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Some Youths May Be Exaggerating Postconcussive Symptoms, Study Suggests

After suffering a concussion, some youths may feign or exaggerate their persistent symptoms, suggests a study published online today in the journal Pediatrics.

To assess the persistence of youths' concussion symptoms, researchers examined 191 patients between the ages of 8 and 17. All were run through a battery of neuropsychological tests, including a performance-validity test (called the "Medical Symptom Validity Test"), which is a computerized verbal-memory test that can be passed by children with a second- to third-grade reading level. The youths underwent these tests a median of six weeks after their injury, no earlier than one week-post injury, and no later than 52 weeks post-injury.

The researchers compared the results of these tests to the self-reported symptoms from each child to determine whether some children were exaggerating their lingering symptoms.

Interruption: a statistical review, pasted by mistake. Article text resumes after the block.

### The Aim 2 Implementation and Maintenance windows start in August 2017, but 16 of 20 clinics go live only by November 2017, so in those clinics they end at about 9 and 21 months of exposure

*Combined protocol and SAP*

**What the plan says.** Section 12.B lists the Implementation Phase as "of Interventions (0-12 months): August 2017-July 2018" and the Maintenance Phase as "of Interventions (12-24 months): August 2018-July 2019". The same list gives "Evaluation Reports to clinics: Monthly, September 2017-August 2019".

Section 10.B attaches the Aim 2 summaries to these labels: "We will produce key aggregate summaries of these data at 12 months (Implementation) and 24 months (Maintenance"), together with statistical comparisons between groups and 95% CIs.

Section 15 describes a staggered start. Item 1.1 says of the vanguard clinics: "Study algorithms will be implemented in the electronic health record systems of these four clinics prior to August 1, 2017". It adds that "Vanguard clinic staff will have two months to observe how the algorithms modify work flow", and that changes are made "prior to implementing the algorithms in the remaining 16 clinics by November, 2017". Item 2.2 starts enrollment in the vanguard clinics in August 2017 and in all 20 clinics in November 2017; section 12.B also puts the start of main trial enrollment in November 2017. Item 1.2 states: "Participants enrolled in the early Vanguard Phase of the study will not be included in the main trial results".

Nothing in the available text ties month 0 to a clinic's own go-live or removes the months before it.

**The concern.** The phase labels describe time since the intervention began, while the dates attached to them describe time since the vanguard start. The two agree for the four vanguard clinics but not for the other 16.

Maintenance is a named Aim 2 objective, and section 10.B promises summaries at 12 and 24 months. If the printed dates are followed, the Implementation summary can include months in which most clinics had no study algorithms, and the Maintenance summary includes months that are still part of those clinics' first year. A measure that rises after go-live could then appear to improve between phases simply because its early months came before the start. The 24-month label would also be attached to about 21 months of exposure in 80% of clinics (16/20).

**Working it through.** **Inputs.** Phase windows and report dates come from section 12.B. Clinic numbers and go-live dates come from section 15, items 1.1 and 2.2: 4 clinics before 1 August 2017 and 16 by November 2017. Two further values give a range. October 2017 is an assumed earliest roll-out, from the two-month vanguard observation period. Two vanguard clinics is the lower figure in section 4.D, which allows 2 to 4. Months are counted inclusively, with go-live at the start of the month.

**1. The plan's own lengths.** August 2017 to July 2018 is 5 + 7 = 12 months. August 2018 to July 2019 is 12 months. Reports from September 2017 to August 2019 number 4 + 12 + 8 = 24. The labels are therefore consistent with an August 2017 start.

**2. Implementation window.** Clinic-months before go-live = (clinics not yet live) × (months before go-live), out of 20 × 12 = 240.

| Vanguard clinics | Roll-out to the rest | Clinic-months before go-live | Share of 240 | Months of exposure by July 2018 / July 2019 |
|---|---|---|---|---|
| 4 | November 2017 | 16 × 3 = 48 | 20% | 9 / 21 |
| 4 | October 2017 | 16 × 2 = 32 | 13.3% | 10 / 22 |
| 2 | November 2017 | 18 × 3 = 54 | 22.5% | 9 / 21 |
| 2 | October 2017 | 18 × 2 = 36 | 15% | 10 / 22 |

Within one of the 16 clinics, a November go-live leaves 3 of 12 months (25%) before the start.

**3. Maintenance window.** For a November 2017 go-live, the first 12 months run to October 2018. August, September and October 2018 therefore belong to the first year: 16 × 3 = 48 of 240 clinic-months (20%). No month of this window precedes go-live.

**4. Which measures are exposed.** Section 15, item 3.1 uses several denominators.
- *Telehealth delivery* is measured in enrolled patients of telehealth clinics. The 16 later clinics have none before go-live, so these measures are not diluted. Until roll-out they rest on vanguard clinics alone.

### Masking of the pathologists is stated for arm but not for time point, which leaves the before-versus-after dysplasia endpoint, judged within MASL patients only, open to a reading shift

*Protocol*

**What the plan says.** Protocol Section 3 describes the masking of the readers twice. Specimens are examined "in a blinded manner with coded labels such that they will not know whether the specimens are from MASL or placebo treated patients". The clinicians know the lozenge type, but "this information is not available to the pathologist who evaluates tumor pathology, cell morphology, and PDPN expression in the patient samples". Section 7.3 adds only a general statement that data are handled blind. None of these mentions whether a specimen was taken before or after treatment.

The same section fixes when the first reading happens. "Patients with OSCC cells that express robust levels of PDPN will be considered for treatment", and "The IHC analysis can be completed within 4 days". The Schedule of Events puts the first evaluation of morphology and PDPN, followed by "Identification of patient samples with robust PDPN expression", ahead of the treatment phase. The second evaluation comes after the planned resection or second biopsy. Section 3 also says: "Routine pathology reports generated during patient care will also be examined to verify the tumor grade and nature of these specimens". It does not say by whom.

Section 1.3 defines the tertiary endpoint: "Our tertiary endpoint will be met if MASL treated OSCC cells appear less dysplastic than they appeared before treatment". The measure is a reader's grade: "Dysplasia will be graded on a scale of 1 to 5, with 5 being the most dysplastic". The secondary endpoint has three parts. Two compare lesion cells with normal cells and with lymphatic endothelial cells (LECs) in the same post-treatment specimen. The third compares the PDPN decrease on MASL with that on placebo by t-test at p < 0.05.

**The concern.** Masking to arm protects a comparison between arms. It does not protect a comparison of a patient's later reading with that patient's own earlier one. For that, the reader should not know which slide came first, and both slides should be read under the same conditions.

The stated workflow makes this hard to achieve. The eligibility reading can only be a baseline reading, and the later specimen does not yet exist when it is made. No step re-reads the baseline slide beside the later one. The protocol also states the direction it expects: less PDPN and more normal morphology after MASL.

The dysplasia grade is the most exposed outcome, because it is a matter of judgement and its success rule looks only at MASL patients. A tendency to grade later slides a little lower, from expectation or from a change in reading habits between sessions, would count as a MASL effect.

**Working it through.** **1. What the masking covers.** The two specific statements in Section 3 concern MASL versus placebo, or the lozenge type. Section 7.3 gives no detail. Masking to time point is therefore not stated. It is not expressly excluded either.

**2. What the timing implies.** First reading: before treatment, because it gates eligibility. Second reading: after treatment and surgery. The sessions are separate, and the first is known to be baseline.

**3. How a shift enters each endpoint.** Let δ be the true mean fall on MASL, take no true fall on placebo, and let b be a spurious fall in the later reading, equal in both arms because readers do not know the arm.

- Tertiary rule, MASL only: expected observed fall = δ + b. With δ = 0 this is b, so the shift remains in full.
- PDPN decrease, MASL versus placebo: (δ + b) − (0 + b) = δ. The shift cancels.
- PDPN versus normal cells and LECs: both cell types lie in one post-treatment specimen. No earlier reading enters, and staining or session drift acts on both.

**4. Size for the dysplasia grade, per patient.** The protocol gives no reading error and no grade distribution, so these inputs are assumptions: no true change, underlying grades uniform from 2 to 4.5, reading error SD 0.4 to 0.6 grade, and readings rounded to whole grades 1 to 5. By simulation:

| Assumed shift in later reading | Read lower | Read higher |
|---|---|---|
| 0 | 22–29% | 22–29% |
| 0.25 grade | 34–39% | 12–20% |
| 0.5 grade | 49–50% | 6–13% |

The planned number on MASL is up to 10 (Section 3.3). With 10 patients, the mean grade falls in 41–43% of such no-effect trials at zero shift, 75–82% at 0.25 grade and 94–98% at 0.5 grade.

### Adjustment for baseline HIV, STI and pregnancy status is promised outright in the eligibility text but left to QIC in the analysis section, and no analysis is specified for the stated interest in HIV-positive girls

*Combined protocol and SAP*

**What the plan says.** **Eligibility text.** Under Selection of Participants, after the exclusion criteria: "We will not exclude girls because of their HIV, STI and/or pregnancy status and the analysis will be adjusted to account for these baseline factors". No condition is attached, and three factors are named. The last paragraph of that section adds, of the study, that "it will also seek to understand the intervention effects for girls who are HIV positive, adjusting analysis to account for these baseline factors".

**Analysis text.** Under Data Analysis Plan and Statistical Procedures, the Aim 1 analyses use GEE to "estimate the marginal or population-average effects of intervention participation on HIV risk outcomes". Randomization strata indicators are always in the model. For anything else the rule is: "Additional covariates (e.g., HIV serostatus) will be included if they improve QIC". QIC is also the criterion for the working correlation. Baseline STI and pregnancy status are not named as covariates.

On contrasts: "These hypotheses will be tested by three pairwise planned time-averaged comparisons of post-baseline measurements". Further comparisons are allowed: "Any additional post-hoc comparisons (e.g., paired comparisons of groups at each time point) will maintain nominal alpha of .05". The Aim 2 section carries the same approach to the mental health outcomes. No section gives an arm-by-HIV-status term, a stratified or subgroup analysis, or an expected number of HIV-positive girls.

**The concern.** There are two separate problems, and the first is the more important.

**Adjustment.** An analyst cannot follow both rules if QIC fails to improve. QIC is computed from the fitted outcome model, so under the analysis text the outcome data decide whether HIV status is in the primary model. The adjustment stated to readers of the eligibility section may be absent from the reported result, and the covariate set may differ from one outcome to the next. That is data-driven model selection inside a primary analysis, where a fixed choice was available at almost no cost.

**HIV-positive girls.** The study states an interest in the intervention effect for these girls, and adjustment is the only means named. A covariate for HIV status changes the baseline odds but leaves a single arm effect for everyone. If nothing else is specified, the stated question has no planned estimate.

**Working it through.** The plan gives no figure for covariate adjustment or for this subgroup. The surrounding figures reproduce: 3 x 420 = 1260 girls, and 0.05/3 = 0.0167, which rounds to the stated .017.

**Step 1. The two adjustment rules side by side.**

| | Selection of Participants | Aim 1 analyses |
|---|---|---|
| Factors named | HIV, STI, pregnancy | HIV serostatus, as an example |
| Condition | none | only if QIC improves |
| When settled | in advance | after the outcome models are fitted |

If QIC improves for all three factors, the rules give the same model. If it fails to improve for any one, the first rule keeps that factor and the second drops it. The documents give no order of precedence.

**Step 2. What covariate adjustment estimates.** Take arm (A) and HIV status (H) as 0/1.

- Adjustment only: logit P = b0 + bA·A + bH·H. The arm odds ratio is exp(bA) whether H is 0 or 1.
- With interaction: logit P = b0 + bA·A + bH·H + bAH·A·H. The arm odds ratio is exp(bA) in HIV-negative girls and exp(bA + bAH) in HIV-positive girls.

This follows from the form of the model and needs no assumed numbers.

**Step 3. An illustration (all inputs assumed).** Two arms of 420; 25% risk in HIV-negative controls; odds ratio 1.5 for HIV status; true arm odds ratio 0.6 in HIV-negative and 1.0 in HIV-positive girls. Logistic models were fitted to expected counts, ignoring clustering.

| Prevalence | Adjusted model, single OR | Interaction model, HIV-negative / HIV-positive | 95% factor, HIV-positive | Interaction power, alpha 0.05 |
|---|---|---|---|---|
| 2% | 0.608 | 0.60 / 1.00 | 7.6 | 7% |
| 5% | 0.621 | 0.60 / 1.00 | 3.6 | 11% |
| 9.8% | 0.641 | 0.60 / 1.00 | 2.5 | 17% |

Of the 191 youths who completed the performance-validity test, 168 passed and 23 failed. The "fail" group reported significantly more lingering symptoms than the "pass" group, including headaches, trouble remembering, sensitivity to bright lights, dizziness, trouble paying attention, "feeling in a fog," and sensitivity to loud noises.

Based on these findings, the authors concluded that "some meaningful percentage of school-aged children and adolescents demonstrate noncredible neuropsychological test performance." 

"Although it is possible that certain children failed the MSVT but still provided valid symptom reports," the authors write, "we believe this is fairly unlikely in most cases given that a strong relationship exists between invalid performance-based test data and invalid self-report data in comparable adult studies." Previous research has suggested that certain children feign concussion symptoms to get out of schoolwork or sports, or due to a host of psychological factors (such as depression).

"The results provided compelling evidence that objective [performance validity tests] should be added to the neuropsychological evaluation of school-aged youth" who have suffered concussions, the authors conclude.

They warn, however, that when determining whether a child is feigning or exaggerating concussion symptoms, medical professionals should utilize more than simply performance-validity-test results. The child's developmental, medical, educational, and environmental background must also be considered, they write.

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